On March 1, 2016—exactly two years ago today—Cullen, DoneGood’s other co-founder, and I made a defining decision.
We informed our legal team (a couple Harvard University law school students) that we were going to turn our startup into a Public Benefit Corporation.
Traditional corporations are bound to maximize shareholder profit. For them, growth is the only option and it comes at all costs. Young, ambitious, and relatively unknown—just like our company at the time—a Public Benefit Corporation was a new legal structure that allowed for a social mission to be legally baked into a company’s corporate charter. In short, impact could now outweigh profitability.
The big question
LinkedIn founder Reid Hoffman once compared building a startup to “jumping off a cliff and building an airplane on the way down.” Startup money from friends and family evaporates fast. And as scrappy young startup with empty pockets, we grappled with the reality that we needed money to build our wings.
[caption id="" align="alignnone" width="1039.0"]Above: Myself (left) and Cullen, our other co-founder, in early conversations on what would ultimately become DoneGood. Back then, critical ‘business meetings’ took place over happy hours. [/caption]
Would investors fund a tiny startup with a big heart? For some of them, “changing the world” is often a less compelling business pitch than “getting rich.” Yet, it was over drinks in a Boston pub, that Cullen and I clinked our glasses and said screw it.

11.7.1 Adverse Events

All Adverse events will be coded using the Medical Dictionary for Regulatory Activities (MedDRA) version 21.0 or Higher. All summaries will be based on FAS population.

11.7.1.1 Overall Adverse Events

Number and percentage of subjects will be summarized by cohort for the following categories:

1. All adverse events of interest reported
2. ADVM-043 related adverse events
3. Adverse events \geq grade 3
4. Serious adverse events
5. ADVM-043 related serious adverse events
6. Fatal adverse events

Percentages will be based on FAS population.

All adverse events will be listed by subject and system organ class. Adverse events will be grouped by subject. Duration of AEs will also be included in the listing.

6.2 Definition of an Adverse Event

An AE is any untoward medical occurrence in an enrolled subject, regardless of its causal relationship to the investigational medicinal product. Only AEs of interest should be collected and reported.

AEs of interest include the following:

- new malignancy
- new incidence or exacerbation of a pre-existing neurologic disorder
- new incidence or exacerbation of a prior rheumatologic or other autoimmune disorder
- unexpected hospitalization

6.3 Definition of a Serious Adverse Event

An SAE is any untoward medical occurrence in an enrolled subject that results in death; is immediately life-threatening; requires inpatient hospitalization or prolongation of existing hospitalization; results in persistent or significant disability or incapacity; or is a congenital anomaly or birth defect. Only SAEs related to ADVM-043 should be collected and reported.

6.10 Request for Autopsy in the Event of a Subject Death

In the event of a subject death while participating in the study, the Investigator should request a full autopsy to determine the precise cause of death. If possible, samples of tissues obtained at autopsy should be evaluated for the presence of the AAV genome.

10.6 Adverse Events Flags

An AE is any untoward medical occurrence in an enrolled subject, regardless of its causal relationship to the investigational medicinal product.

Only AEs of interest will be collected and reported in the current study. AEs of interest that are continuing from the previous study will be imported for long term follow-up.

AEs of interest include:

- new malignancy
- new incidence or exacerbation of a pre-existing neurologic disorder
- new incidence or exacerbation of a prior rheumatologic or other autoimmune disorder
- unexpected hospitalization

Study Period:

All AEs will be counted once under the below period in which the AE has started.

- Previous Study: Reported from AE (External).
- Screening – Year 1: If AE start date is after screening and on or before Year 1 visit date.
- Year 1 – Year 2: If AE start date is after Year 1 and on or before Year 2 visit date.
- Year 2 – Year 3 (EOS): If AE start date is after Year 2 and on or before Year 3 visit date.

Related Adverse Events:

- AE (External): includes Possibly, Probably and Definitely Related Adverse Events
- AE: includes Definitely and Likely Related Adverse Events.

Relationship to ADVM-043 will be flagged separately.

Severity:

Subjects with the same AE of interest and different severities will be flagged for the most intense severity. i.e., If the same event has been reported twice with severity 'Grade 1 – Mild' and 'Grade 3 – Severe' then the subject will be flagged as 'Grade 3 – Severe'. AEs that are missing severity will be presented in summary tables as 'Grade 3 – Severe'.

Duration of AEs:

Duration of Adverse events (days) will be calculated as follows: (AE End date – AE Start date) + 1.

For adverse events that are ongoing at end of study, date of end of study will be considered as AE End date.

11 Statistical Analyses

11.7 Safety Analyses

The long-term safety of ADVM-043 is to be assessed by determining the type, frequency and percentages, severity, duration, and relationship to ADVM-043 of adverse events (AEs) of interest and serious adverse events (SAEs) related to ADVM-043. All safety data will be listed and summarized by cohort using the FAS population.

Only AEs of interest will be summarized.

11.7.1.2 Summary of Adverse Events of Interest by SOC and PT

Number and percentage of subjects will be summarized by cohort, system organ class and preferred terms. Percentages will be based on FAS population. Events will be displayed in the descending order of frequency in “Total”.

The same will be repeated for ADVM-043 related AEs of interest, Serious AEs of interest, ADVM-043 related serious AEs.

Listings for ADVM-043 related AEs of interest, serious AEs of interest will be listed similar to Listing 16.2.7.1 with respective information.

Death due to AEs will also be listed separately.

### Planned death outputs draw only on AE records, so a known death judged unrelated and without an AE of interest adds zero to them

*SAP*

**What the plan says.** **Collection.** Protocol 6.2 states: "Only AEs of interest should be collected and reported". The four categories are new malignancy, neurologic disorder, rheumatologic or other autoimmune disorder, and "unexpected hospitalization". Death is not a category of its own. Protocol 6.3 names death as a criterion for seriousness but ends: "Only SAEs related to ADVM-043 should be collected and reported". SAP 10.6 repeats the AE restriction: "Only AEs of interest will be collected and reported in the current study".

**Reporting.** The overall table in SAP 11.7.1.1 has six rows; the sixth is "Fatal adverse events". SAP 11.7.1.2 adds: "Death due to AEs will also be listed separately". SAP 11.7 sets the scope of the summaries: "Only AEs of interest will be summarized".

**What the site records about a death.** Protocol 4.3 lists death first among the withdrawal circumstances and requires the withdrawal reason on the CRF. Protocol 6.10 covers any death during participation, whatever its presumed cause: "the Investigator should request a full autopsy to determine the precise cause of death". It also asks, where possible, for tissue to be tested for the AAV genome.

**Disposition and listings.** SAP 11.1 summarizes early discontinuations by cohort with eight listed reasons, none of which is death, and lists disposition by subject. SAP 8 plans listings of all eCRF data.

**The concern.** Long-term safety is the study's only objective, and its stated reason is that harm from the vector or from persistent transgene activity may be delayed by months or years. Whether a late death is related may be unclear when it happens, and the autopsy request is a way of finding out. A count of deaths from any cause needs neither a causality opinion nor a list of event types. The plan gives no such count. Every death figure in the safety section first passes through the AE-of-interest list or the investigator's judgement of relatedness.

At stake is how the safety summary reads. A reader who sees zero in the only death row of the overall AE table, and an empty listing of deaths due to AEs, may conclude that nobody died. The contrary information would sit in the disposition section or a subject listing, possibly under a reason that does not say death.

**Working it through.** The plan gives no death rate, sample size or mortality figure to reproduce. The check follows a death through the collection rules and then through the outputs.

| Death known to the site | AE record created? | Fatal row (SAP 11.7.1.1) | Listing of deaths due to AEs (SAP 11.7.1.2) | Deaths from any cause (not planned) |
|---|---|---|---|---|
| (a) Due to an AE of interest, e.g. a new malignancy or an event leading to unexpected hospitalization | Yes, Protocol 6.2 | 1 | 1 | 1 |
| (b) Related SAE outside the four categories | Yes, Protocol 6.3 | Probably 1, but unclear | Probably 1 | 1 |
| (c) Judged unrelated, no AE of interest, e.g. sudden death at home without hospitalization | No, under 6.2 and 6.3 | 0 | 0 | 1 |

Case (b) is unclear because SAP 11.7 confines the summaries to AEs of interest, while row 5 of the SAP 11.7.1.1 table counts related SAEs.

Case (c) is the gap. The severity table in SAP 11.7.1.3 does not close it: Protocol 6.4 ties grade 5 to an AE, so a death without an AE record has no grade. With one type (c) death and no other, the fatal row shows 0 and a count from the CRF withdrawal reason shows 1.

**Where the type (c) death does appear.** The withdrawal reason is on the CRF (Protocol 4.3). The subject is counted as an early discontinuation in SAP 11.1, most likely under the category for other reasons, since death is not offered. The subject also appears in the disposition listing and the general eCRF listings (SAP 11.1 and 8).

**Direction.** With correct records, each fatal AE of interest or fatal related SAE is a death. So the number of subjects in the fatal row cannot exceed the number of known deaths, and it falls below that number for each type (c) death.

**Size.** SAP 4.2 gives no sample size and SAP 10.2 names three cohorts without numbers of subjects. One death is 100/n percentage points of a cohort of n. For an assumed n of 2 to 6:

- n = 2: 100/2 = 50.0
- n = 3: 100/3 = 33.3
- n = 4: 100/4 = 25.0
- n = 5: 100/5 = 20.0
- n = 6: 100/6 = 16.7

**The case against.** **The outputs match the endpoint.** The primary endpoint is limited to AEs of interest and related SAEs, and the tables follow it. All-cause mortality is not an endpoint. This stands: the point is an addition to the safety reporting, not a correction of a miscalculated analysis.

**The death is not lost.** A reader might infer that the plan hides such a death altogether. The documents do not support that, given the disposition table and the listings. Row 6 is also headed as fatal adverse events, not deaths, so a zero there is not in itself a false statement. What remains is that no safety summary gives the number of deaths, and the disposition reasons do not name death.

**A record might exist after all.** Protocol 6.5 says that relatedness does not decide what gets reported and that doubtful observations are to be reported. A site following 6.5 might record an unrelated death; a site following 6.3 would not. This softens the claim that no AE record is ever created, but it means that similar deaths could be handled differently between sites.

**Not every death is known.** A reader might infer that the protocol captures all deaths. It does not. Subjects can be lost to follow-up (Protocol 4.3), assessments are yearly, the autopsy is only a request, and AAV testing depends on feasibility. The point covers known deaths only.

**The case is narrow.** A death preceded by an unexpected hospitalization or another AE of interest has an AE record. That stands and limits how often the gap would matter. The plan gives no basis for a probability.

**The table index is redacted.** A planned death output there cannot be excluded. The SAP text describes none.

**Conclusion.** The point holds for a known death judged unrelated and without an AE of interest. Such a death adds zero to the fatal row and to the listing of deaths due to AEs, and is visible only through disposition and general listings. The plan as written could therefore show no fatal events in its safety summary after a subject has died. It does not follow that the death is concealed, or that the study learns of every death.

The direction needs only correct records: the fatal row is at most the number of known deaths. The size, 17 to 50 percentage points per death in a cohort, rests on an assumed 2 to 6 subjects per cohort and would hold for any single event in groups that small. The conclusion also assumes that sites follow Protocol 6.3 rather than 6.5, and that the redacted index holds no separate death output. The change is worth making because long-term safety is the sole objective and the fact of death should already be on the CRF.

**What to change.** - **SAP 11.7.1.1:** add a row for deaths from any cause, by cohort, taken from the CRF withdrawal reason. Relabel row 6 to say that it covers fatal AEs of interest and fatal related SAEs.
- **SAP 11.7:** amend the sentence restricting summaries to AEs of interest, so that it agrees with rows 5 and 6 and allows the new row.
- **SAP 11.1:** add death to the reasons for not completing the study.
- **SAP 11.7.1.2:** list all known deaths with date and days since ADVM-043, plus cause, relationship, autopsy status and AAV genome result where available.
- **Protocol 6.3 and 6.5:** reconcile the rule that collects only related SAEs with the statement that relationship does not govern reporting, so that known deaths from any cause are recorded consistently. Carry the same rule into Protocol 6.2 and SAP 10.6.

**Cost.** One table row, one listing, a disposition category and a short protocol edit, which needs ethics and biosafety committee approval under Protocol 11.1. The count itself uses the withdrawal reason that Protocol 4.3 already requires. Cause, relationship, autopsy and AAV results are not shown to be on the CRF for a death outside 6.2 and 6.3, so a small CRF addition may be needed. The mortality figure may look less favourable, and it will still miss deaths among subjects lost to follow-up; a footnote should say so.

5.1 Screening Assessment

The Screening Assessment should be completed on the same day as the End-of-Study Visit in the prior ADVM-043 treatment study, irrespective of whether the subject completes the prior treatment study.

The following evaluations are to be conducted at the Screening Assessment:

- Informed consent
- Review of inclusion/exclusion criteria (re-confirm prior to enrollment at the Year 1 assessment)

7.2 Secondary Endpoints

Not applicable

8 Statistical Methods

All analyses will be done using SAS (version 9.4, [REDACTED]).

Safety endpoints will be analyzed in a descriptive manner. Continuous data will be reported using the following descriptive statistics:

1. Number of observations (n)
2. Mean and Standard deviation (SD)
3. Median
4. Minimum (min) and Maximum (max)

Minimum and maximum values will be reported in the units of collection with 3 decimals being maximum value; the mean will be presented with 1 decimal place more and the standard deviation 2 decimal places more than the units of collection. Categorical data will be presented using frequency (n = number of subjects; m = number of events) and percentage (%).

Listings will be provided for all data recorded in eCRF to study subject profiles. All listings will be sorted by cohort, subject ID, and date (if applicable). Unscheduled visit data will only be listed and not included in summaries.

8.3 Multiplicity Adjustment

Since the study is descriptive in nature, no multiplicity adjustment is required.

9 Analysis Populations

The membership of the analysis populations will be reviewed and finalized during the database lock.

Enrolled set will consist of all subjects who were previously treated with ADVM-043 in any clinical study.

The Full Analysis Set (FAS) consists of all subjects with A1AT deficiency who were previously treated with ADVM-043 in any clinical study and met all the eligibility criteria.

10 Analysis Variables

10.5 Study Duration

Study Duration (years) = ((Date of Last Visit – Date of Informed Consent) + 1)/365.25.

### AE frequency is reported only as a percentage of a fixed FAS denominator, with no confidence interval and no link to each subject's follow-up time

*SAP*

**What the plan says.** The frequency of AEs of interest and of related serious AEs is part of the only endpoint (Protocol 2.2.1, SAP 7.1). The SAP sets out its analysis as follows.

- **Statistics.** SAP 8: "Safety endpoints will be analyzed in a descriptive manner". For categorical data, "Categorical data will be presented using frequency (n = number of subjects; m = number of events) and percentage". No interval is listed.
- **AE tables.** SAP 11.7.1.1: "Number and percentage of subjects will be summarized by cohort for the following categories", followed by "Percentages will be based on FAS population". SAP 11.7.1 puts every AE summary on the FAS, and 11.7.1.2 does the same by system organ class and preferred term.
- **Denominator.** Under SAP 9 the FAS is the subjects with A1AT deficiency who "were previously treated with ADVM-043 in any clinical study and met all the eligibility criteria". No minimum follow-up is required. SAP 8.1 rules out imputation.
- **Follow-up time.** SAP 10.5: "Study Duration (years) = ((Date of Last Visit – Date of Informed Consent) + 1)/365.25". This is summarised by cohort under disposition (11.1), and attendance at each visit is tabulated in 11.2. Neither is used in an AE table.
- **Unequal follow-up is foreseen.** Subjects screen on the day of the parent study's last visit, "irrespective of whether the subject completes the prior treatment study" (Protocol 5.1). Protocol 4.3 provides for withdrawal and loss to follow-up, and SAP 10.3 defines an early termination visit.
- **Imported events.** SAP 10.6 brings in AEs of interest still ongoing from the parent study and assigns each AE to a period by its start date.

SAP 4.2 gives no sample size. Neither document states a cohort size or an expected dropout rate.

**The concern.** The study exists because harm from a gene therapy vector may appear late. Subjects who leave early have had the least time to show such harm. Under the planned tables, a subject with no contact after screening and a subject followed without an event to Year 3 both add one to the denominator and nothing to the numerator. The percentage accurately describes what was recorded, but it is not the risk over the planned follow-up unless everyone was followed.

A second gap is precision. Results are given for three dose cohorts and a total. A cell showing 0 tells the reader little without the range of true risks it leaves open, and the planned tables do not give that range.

The kind of investors that we wanted to join us would understand that doing good for people and the planet is core to who we are. Rise or fall, we were going to build the type of company—and community—that we wanted to join. Otherwise, what was the point?
Life as a Public Benefit Corporation
It’s been two years since we signed a new corporate charter to read that DoneGood “shall have a specific public benefit purpose of creating a material positive impact on society and the environment.” And since that day, we’ve been legally obligated to fulfill that mission, not simply maximize profit.
So, how did this decision pan out? Not only did we connect with some phenomenal—and yes, big hearted—investors, last year alone we fulfilled our mission to the tune of over $300,000 diverted from Big Box Corps to social enterprises on a mission to make the world better.
For innovative solar-powered lighting manufacturer MPOWERD, this translated to more than 150,000 kilograms of carbon dioxide removed from the atmosphere. For Under the Canopy, a creator of lovely Fair Trade organic bedding, this generated over 2,000 hours of work at living wages. Every time someone chooses to support these and hundreds of other DoneGood partner brands it helps to grow the impact we’re all making together.
We started DoneGood because we believe the money we all spend can be the world’s most powerful force for change. We want to help people use that power to support companies proving that a new way of doing business—one that puts people and the planet above profits—is possible. We’re grateful for all the support in that effort over the last two years! Here’s to helping grow that movement for many years to come (clink).
Co-Founder & Former Club President, DoneGood
Award-winning online communications director for Children’s Defense Fund, social impact campaign leader, Harvard Kennedy School graduate